I came to rely on several resources to overcome challenges in my research. One of the principle resources that helped me progress during the course of my research was my supervisor. Dr. Links gave me suggestions on how and where to focus my attention and directed me to appropriate online resources for all sorts of problems. When I needed help with web development, my number one go-to resource was StackOverflow, which is an online crowdsourced forum for computer programming help. Other than those sources of help, I also signed up for the poster making session offered by Undergraduate Research Initiative, which gave me guidelines on how to present my work.

I believe that one quality that makes a good researcher is interest and enthusiasm for the topic on which they are conducting research. Being inherently curious and willing to learn about the topic in greater detail is paramount, because at the end of the day, research is about solving problems and you can only solve problems if you fully understand them. One of the most important skills that I have learned during my research, and I am still learning to practice it well, is to learn everything in such detail that I can explain it to anyone not familiar with the topic. This is akin to what Albert Einstein expressed when he said “If you can’t explain it to a six year old, you don’t understand it yourself.”

Since becoming a bioinformatics student, I have learned a lot about DNA, the material present in nearly all living organisms and the carrier of genetic information. In the BMSC 240, Biomedical Sciences: Laboratory Techniques course, I performed a DNA extraction experiment but we never got to do DNA sequencing, which is what one would typically do after extracting the DNA. I believe that my research project bridges the gap in-between classes and original research because I have had a chance to observe closely the DNA sequencing run using the MinION DNA sequences.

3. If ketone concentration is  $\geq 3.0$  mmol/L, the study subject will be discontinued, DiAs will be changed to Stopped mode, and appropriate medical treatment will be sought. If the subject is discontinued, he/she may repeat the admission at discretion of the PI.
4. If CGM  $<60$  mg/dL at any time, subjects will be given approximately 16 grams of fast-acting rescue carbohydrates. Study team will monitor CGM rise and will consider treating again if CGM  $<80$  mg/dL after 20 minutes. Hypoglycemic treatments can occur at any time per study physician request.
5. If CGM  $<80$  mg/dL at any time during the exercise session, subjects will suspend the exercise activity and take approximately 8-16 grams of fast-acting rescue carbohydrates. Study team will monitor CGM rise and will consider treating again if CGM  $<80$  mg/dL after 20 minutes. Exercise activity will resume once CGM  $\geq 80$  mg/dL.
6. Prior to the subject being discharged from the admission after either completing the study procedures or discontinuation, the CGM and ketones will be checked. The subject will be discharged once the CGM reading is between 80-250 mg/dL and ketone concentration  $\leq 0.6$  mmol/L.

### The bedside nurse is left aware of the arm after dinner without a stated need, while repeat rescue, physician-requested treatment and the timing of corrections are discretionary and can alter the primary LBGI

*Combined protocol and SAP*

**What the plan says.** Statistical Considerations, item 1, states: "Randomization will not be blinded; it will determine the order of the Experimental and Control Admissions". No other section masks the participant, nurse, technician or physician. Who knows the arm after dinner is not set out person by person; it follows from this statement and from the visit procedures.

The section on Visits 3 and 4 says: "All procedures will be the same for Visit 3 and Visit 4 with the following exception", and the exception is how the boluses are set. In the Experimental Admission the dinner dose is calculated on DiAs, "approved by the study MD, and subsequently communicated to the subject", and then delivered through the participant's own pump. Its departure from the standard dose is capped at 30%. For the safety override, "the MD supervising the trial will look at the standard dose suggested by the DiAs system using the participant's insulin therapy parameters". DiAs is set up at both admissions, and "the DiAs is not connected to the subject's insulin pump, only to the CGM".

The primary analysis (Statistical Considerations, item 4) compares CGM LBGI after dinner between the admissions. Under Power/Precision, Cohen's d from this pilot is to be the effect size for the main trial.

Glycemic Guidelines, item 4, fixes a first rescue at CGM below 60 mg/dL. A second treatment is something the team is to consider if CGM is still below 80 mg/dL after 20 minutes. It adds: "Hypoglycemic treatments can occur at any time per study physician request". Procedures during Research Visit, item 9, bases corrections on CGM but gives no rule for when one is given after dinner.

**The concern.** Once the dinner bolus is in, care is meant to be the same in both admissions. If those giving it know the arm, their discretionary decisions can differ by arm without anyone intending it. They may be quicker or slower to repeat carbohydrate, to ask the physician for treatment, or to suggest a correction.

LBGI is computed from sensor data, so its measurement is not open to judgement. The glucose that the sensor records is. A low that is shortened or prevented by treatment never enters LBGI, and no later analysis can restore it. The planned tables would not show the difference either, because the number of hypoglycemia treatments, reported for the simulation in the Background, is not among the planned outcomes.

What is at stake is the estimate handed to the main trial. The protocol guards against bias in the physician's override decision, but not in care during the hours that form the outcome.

I believe that these kind of research projects have helped me to consolidate various skills and expertise that I have learned in classrooms by applying them in real-world settings. In computer science, class projects are designed to help us students get a deeper understanding of the concepts that have been discussed in lectures, and to give us practice on important skills. But, I think that class projects portray simplistic versions of the real-world. Research projects, on the other hand, are mostly open-ended, and your input as a student researcher, in terms of direction of the project, is vital to the success of the project. This condition of thinking and giving input to a project makes research assistantships unlike most class projects where the goal is strictly set by the instructor.

Because of my experiences I remained keen to seek out other ways of bridging the gap between the classroom and the real-world. Recently, I met a couple students in a BINF 200 Introduction to Bioinformatics course who share a common interest in working on bioinformatics projects. We decided to form a group to take on projects much like the one that I was doing over the summer. We call our group the University of Saskatchewan Bioinformatics Team (USBT). We solicit projects from professors and work on them as a team. Thus far, we have also been involved in various activities such as Med.Hack(+) Hackathon, and a project that came out of it, which aims to help make an Operating Room procedure more efficient. If bioinformatics research sounds interesting to anyone reading this, we are still looking for UofS students to welcome to our team of researchers!